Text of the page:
3.3 The RCN is concerned that the new code of practice proposed by the Bill may impinge on these language control standards currently being developed by the NMC. We question whether it would be appropriate for ministers to set out standards rather than professional regulators, such as the NMC, as is currently the case.

3.4 The Immigration Bill’s explanatory note makes clear that a consultation will be launched in parallel with the passage of the Bill through Parliament on the content of the code of practice. We note that this has now been published by the Government and we plan to respond fully.

4.0 Skills Levy

4.1 The Bill proposes to apply a ‘skills levy’ to employers who sponsor a non EEA migrant worker, and will allow the Government to specify the scope and rate of the levy. The RCN is concerned that the Bill does not specify the type of workers to which this clause will apply and whether it will also include skilled migrants working in publicly funded services. We will seek greater clarity on the scope of this clause.

4 .2 The NHS is increasingly reliant on international recruitment of qualified nurses to make up for the shortage of UK-trained registered nurses in the UK – a direct result of insufficient numbers of UK nurse education places in higher education . This levy, if applied to NHS trusts and other health and care providers, would penalise employers for seeking to recruit international nurses in order to fill this dangerous shortfall . Furthermore, i t is very unclear how using the levy to fund additional apprenticeships in the health sector could address the large shortfall in highly skilled health professionals . This shortfall must be addressed through better workforce planning and an increase in nurse training places.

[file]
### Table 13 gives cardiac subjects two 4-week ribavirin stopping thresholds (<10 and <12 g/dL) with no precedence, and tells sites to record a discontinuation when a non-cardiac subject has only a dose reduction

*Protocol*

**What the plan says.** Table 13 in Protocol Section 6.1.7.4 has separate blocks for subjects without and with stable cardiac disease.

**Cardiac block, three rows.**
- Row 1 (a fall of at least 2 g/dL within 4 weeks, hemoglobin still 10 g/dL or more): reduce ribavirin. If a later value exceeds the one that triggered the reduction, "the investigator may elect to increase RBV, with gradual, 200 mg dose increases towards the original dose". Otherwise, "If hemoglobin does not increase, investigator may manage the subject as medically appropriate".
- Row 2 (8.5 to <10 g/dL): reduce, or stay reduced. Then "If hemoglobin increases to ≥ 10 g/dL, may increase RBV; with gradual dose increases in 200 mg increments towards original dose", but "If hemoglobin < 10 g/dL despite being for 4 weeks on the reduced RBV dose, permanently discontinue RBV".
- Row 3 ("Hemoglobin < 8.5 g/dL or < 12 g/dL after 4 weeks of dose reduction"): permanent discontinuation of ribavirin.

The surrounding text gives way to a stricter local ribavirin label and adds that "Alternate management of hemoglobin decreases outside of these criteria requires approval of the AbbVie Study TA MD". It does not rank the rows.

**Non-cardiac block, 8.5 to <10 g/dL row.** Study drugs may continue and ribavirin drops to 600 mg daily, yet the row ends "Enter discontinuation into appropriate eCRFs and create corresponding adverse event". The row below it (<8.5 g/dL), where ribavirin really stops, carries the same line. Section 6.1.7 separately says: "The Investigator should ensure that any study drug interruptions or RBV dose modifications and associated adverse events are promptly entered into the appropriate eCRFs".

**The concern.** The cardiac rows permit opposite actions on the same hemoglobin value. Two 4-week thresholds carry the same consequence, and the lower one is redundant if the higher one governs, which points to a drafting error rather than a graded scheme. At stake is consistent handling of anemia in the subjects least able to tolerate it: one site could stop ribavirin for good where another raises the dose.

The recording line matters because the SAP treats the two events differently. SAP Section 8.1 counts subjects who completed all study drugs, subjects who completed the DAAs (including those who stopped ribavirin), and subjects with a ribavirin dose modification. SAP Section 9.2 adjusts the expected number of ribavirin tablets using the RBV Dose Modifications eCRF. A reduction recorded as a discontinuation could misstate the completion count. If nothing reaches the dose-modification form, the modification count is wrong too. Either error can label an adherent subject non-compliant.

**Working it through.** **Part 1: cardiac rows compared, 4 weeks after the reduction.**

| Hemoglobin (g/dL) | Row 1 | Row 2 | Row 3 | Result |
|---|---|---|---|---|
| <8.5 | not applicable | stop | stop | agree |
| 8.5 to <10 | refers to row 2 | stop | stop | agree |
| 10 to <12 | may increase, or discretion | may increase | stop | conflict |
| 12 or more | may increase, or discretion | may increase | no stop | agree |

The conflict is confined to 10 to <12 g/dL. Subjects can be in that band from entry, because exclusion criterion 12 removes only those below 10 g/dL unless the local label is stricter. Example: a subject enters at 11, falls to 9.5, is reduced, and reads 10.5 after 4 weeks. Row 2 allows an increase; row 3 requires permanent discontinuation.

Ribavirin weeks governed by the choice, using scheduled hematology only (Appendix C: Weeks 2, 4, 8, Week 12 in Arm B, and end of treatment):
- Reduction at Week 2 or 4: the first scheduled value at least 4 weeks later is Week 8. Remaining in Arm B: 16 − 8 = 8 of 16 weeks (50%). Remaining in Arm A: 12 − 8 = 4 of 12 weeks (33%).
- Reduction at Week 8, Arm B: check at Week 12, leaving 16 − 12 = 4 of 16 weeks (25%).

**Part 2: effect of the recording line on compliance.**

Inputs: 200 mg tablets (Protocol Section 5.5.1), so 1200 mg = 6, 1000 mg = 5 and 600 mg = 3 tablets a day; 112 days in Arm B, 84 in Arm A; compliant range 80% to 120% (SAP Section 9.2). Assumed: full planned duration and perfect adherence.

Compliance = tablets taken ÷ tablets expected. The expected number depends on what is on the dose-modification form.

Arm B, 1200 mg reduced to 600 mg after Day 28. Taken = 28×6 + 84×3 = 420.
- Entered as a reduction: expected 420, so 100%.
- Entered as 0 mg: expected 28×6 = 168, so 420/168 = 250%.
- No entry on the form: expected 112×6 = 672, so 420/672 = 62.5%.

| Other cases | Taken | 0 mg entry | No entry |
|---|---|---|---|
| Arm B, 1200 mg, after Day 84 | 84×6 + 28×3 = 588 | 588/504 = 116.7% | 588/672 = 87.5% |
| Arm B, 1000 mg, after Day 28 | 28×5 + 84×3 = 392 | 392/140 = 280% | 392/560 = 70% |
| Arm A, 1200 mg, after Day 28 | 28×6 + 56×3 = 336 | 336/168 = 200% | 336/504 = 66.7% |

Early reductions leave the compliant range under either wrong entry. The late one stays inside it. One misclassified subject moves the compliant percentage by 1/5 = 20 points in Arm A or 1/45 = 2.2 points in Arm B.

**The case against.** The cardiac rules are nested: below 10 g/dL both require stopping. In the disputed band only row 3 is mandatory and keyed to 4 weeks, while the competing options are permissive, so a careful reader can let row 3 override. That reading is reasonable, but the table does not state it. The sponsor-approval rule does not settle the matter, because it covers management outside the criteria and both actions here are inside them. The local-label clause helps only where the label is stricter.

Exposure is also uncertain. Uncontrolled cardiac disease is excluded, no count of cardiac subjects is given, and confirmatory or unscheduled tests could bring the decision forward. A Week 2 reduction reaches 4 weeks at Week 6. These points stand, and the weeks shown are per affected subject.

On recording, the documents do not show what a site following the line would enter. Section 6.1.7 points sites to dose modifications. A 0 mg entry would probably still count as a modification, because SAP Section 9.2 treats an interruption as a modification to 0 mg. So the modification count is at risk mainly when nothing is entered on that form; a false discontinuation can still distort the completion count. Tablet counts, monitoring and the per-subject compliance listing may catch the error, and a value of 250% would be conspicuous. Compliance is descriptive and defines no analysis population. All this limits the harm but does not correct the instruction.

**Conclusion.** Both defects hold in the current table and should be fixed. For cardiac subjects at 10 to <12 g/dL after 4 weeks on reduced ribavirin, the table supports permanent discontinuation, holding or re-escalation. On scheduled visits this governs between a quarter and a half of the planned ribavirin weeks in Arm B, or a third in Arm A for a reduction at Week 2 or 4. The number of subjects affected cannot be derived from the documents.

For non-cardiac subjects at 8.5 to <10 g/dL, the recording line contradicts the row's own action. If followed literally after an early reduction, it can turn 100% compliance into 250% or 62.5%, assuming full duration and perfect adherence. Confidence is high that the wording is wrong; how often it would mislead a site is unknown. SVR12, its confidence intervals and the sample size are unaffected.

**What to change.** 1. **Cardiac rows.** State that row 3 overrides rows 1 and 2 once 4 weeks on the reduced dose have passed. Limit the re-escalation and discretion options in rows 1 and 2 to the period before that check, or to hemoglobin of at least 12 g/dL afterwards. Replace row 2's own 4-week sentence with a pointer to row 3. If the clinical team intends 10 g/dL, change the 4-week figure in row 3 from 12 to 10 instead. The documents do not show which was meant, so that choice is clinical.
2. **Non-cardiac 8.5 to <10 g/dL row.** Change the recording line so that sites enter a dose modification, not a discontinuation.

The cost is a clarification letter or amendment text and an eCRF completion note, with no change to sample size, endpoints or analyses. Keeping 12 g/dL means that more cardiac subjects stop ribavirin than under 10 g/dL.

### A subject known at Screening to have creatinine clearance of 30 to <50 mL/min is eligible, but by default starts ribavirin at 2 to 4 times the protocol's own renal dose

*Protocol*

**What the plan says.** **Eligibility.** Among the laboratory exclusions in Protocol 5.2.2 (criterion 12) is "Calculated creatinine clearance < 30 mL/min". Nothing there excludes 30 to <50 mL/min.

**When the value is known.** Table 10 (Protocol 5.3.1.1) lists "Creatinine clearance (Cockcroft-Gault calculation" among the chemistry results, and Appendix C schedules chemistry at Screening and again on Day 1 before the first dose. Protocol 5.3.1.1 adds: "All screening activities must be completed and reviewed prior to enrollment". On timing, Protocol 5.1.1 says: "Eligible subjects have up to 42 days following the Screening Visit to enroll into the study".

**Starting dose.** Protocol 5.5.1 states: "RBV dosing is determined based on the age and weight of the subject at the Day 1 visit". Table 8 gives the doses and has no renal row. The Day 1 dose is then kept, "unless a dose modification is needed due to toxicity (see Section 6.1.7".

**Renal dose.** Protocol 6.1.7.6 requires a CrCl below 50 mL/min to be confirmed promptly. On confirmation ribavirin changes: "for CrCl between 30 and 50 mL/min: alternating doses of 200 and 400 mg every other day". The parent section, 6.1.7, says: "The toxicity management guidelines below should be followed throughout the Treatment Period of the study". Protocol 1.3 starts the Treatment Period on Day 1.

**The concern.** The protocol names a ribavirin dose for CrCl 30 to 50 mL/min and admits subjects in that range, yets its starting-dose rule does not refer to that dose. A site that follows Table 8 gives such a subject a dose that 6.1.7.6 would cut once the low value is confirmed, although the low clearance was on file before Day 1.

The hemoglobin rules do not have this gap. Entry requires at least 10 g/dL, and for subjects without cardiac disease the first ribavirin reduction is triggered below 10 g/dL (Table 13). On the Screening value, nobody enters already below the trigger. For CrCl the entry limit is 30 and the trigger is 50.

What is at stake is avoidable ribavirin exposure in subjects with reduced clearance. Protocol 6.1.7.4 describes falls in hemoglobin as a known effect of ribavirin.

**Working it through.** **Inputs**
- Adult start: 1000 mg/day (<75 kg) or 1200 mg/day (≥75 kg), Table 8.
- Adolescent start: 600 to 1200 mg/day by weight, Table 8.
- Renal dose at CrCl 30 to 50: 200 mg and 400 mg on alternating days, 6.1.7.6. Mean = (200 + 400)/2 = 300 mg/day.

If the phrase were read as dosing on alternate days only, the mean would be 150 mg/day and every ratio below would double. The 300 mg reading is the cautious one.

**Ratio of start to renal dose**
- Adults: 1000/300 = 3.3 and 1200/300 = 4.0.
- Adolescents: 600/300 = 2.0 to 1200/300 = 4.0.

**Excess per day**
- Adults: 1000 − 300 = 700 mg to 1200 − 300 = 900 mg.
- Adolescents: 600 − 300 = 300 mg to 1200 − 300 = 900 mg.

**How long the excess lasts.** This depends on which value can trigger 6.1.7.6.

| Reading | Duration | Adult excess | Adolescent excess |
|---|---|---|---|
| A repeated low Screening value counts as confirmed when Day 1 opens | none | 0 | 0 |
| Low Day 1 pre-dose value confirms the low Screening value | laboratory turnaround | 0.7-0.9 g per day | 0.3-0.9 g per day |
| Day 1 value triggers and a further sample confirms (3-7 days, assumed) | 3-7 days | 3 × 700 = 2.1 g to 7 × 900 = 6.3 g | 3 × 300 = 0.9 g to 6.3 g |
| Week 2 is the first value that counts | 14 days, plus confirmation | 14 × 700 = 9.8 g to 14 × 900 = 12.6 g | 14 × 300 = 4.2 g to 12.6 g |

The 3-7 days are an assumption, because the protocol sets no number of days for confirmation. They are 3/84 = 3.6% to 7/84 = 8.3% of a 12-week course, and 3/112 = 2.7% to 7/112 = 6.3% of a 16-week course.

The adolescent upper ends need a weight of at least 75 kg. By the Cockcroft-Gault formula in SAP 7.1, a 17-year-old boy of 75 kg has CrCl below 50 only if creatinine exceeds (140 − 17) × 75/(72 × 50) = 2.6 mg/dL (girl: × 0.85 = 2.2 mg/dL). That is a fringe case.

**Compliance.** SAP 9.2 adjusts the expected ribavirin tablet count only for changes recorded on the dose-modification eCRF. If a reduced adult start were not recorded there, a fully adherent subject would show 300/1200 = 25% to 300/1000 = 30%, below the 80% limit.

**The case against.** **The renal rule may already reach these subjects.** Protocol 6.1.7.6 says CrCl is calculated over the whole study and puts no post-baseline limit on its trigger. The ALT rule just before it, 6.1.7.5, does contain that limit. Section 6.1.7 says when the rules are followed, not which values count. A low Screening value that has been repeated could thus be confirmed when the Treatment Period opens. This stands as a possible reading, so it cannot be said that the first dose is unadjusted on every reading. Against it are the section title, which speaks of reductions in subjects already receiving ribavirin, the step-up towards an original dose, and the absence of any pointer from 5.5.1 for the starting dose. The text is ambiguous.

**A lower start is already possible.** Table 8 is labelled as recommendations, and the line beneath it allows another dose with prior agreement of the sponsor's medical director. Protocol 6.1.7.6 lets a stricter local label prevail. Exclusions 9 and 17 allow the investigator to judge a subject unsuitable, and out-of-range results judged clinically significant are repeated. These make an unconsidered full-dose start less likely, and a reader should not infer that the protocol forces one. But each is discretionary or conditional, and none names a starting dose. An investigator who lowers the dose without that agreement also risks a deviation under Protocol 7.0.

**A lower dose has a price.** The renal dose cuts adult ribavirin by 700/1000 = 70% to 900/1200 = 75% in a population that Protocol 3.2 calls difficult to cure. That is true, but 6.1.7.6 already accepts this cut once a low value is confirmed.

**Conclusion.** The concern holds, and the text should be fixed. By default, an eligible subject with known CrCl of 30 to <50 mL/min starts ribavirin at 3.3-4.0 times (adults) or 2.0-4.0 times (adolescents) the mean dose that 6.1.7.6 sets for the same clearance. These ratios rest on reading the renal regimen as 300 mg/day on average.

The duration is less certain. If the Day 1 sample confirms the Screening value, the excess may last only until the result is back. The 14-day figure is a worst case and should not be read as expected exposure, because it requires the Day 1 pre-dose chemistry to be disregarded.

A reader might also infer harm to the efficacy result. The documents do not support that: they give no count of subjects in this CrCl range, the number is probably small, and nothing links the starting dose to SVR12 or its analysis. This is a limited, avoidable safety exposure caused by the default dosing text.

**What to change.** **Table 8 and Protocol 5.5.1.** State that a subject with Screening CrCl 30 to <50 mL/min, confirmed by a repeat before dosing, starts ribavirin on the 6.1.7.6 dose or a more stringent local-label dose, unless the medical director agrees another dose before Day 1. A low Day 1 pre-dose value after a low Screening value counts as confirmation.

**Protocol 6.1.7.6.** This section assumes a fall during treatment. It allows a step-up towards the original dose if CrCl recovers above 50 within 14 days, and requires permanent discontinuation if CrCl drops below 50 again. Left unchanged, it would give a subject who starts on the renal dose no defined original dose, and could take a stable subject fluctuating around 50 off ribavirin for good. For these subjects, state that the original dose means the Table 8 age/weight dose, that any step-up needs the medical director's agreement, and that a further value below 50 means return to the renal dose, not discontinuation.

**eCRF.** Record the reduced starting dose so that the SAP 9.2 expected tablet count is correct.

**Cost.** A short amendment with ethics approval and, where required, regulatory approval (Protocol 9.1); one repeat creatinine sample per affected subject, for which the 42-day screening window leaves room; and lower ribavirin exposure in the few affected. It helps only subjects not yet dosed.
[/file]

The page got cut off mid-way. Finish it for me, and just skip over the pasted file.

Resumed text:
4 .3 The RCN has expressed concerns for some time about the impact of previous change s to immigration rules which will force all non EEA nurses who arrived from 2011 onwards and are earning less than £35,000 to leave the country from 2017.

4.4 The RCN welcomes the decision of the Home Secretary to place nursing on the SOL in the interim until the MAC produces its final recommendations in February 2016. This means that those overseas nurses currently working in the UK will not be subject to the threshold.

4 . 5 We also welcome the Home Secretary’s decision to commission a further review of this issue by the Migration Advisory Committee (MAC) . We continue to urge the Government and the MAC to include nursing on the SOL in the medium term or to reconsider the earning threshold of £35,000 for nurses, as the failure to include nursing on the Shortage Occupation List (SOL) will exacerbate the current shortage of nurses in the UK.

4 . 6 The RCN predicts that the current shortage of nursing staff is likely to get worse in the next few years before the effects of any measures put in place to remedy the situation are felt. Even if commissions for nurse education places are increased immediately, there will be a shortfall as it takes three years to train a nurse. There is a real risk that the health service will struggle to provide safe nurse staffing levels in the interim.

October 2015

Prepared 27th October 2015